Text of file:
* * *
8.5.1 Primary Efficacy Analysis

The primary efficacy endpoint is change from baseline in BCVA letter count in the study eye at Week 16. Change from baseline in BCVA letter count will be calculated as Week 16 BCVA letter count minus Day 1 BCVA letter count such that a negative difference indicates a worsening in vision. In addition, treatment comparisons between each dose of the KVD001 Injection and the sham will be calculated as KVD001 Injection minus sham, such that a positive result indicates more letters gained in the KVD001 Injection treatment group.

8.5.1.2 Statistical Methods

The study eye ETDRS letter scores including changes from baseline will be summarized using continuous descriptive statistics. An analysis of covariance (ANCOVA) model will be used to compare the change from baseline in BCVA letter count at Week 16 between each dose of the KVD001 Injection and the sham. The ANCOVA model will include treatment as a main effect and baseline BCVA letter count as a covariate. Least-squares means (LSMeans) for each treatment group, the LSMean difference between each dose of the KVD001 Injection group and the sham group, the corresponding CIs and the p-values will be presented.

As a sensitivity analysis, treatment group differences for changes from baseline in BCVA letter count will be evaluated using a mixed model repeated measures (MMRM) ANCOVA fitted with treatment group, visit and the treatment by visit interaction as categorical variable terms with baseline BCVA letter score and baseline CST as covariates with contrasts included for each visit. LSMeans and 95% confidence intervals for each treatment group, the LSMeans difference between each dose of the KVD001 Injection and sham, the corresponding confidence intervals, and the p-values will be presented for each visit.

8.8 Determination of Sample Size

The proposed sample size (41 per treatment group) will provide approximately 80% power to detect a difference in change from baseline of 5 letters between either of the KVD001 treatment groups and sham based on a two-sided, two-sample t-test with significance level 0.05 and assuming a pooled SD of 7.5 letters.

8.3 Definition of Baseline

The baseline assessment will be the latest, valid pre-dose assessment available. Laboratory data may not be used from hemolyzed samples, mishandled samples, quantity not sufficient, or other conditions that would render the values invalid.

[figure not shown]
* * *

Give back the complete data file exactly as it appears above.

8.5.1 Primary Efficacy Analysis

The primary efficacy endpoint is change from baseline in BCVA letter count in the study eye at Week 16. Change from baseline in BCVA letter count will be calculated as Week 16 BCVA letter count minus Day 1 BCVA letter count such that a negative difference indicates a worsening in vision. In addition, treatment comparisons between each dose of the KVD001 Injection and the sham will be calculated as KVD001 Injection minus sham, such that a positive result indicates more letters gained in the KVD001 Injection treatment group.

8.5.1.2 Statistical Methods

The study eye ETDRS letter scores including changes from baseline will be summarized using continuous descriptive statistics. An analysis of covariance (ANCOVA) model will be used to compare the change from baseline in BCVA letter count at Week 16 between each dose of the KVD001 Injection and the sham. The ANCOVA model will include treatment as a main effect and baseline BCVA letter count as a covariate. Least-squares means (LSMeans) for each treatment group, the LSMean difference between each dose of the KVD001 Injection group and the sham group, the corresponding CIs and the p-values will be presented.

As a sensitivity analysis, treatment group differences for changes from baseline in BCVA letter count will be evaluated using a mixed model repeated measures (MMRM) ANCOVA fitted with treatment group, visit and the treatment by visit interaction as categorical variable terms with baseline BCVA letter score and baseline CST as covariates with contrasts included for each visit. LSMeans and 95% confidence intervals for each treatment group, the LSMeans difference between each dose of the KVD001 Injection and sham, the corresponding confidence intervals, and the p-values will be presented for each visit.

8.8 Determination of Sample Size

The proposed sample size (41 per treatment group) will provide approximately 80% power to detect a difference in change from baseline of 5 letters between either of the KVD001 treatment groups and sham based on a two-sided, two-sample t-test with significance level 0.05 and assuming a pooled SD of 7.5 letters.

8.3 Definition of Baseline

The baseline assessment will be the latest, valid pre-dose assessment available. Laboratory data may not be used from hemolyzed samples, mishandled samples, quantity not sufficient, or other conditions that would render the values invalid.

[figure not shown]